Equal Rights: It’s Now or Never
Issue 201 — June 5, 2022
“Eternal vigilance is the price of liberty,” said founding father John Adams. Yet in a classic demonstration of unearned privilege, he mocked his wife Abigail’s plea to “remember the ladies” when framing the Constitution. John averred that men would never put up with that “tyranny of the petticoat.” As if one person’s freedom reduces the other person’s freedom, when the exact opposite is actually true.
Now, Roe v. Wade’s potential demise that would reverse 50 years of reproductive freedom demands leadership to get serious about remembering the ladies by ensuring a constitutional commitment to freedom, justice, and equality for all. The Equal Rights Amendment is a good start, and it has been ratified now by the requisite 38 states. But the archivist has yet to publish it as an official amendment.
White men have always had a legal and moral right to their own lives and bodily integrity, but the recently leaked SCOTUS ruling, whether it ultimately becomes the final draft or not, shows dramatically that women and all those who support gender equality must use our collective power not just to preserve an already gutted precedent but to fight forward to codify equal civil and human rights once and for all — and for everyone.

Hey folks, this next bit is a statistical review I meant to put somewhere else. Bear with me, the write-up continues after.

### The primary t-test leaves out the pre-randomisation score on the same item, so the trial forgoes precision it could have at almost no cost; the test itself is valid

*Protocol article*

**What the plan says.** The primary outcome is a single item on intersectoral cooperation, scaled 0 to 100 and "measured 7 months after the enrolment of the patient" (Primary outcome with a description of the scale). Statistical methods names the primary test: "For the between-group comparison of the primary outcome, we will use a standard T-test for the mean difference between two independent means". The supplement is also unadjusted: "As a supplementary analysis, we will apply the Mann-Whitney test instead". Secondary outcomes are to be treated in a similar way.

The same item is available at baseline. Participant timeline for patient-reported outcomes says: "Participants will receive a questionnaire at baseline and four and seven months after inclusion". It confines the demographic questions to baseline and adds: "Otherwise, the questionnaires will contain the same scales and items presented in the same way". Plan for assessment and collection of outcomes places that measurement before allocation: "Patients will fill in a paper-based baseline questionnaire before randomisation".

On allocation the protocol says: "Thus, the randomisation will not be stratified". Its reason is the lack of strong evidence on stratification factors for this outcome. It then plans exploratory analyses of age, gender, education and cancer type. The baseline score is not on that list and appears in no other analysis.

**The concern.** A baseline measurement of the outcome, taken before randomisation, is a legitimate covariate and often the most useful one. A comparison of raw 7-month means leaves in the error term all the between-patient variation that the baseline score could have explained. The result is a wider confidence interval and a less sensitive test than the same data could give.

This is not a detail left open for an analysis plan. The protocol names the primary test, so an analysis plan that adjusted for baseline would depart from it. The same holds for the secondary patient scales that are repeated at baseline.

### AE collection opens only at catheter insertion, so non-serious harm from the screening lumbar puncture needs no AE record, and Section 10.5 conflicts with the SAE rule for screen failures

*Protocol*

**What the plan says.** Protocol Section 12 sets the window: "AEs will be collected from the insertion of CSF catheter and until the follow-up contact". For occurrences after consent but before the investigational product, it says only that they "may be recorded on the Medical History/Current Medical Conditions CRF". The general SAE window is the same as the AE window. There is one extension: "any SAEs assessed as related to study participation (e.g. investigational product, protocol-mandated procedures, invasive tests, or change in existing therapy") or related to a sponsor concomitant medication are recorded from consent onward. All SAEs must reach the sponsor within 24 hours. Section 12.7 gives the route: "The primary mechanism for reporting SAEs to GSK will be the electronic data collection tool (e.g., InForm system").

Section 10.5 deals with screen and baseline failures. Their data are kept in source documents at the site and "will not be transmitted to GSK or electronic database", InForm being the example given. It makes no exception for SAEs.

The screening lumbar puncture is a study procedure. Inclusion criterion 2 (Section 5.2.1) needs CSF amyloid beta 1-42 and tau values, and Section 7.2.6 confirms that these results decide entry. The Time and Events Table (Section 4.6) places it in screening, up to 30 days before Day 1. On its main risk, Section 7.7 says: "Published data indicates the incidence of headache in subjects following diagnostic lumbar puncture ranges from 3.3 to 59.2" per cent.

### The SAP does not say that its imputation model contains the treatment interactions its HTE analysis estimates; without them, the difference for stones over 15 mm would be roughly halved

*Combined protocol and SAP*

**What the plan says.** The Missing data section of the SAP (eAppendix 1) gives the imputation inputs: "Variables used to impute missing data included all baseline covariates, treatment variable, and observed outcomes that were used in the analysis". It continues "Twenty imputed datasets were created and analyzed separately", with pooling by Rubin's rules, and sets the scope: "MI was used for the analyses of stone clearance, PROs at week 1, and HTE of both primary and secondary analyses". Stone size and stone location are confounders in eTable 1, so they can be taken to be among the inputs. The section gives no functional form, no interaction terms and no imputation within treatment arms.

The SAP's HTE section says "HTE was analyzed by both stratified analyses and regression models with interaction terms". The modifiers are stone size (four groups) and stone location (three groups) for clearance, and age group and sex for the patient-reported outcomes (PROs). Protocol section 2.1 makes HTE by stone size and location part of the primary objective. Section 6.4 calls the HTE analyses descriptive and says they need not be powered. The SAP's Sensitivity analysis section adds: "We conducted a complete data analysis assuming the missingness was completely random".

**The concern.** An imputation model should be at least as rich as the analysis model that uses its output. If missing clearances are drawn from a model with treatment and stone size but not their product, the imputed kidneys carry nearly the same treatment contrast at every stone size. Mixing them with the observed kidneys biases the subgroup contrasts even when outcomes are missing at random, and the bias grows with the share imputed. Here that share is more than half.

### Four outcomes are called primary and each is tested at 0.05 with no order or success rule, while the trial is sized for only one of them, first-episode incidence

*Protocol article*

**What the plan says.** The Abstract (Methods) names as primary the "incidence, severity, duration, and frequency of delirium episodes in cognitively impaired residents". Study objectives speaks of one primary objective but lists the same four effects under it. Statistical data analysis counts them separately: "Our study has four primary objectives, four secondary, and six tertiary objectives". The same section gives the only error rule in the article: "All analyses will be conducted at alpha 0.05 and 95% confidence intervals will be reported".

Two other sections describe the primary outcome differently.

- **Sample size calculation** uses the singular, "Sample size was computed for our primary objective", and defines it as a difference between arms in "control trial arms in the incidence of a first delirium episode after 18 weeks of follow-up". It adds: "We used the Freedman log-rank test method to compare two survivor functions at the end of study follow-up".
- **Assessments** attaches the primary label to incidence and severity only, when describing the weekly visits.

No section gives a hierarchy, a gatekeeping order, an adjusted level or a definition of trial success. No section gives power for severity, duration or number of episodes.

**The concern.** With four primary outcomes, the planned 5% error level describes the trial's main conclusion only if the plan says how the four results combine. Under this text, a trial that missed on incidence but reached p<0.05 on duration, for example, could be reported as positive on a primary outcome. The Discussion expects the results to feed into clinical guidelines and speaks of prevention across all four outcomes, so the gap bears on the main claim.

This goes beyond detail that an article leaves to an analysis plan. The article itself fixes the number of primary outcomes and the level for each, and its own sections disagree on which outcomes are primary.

Women shouldn’t have to fight alone. This latest draconian attempt to control women is just one arm in a trifecta of assaults on democracy itself: voting rights, equal rights for women+ and LGBTQIA+ people, and reproductive rights.
While it might seem daunting to fight each battle separately, connecting the dots makes a stronger case and a more powerful coalition to establish full intersectional gender equity in power, pay, and leadership positions.
This is not a mere ideological argument. The media’s incessant false balance in reporting only distracts us from the reality: this is a raw political power play to keep over half the population in a secondary position.
What is the “other side” to equality, after all?
My interest in politics was kindled by the push to ratify the ERA in 1972. My 30-year career with Planned Parenthood began in 1974 because I realized from personal experience that if a woman can’t own her body, including whether and when to give it over to childbearing, she has no equality, and thus no power to determine anything else about her life.
The stories I heard from women there, and in the decades since, are little acknowledged by our culture.
The founder of Luminary, Cate Luzio, told her story on social media about being raped at 14. Although she didn’t become pregnant, she shared the agony of waiting to get her next period and how knowing that she had choices was the one small source of comfort. Many women, like Congresswoman Cori Bush who told her story in Elle Magazine along with other female members of Congress, weighed her options at a time in her life when she knew full well she wasn’t able to care for a child. She chose abortion not from a place of victimhood but from a place of responsibility and moral judgment.